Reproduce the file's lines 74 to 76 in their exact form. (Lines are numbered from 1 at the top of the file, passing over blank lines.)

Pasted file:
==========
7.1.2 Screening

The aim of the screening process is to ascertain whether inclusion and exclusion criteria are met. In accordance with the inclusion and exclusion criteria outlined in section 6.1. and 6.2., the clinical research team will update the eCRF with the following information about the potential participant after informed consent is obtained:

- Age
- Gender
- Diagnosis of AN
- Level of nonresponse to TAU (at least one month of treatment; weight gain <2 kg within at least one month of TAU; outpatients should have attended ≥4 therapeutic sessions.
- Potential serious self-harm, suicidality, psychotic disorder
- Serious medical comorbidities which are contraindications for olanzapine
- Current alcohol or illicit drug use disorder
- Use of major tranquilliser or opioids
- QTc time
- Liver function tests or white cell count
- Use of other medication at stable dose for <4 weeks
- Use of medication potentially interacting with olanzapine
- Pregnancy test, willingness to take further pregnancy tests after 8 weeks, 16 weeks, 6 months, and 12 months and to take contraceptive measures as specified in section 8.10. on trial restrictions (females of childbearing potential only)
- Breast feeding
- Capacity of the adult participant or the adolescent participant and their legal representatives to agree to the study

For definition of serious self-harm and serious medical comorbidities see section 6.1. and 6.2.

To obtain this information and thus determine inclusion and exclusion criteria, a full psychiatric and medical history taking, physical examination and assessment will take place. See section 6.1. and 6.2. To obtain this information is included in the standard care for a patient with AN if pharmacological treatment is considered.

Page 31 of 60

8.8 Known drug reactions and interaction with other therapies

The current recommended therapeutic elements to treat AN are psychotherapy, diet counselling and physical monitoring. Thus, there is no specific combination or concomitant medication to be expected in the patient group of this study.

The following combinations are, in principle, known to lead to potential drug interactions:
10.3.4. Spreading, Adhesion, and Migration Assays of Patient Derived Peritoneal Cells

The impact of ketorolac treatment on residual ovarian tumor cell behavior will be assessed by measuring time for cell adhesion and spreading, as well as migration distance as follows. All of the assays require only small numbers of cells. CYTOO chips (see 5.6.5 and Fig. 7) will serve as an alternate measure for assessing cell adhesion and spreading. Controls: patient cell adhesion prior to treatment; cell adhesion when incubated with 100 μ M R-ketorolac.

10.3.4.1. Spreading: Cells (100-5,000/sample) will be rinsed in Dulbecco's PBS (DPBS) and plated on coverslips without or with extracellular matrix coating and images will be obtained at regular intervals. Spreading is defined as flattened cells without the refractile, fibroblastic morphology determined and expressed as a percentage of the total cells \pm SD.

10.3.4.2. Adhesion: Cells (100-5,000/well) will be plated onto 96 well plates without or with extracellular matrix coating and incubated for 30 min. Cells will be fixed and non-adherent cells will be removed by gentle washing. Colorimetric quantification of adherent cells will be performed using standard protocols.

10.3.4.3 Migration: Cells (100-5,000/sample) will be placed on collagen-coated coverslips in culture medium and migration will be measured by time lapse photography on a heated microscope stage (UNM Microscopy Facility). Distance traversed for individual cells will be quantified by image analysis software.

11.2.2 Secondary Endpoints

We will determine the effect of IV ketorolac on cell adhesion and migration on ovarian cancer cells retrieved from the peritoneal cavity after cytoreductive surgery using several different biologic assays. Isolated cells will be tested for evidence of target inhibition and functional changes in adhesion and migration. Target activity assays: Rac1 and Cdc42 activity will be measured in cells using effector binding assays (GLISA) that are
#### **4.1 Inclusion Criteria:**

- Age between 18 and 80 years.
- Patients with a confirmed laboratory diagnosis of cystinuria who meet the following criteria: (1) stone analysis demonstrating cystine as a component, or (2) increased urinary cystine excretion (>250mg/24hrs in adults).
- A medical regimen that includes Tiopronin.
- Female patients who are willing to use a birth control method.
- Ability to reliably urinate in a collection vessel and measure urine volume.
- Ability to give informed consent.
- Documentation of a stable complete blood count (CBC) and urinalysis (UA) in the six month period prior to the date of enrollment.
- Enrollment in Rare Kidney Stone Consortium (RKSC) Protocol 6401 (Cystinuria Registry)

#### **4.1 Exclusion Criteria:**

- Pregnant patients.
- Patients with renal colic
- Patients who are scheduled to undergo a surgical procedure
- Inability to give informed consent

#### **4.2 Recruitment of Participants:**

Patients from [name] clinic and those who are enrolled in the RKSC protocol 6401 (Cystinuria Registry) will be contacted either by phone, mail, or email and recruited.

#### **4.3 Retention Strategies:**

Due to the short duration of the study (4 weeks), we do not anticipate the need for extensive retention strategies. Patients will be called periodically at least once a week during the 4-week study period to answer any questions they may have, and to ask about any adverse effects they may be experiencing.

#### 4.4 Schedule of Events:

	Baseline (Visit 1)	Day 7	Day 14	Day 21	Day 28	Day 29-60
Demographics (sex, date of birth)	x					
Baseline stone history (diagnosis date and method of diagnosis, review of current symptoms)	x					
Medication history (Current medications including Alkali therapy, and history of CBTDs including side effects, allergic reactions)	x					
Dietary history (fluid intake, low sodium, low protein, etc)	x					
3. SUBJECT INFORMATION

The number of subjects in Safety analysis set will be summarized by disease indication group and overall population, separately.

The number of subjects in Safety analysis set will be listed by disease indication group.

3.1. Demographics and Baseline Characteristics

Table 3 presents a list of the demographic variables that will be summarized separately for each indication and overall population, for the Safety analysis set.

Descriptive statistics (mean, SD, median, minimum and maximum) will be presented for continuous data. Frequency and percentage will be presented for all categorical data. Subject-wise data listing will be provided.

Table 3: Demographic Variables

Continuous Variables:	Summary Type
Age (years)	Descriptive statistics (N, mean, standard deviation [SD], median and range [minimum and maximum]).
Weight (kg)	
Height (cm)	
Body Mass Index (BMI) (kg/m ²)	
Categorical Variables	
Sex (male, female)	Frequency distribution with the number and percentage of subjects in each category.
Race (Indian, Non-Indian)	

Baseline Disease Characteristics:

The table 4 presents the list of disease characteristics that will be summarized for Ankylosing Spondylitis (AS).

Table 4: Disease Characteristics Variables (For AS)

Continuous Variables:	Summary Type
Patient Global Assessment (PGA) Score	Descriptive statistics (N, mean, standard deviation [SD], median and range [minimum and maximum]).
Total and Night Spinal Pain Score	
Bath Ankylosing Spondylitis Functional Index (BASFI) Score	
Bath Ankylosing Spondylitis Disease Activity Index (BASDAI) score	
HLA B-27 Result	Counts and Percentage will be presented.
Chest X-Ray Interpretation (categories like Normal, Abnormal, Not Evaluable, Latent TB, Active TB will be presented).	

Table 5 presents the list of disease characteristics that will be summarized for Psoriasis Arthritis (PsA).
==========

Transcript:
Patient Global Assessment (PGA) Score	Descriptive statistics (N, mean, standard deviation [SD], median and range [minimum and maximum]).
Total and Night Spinal Pain Score	
Bath Ankylosing Spondylitis Functional Index (BASFI) Score	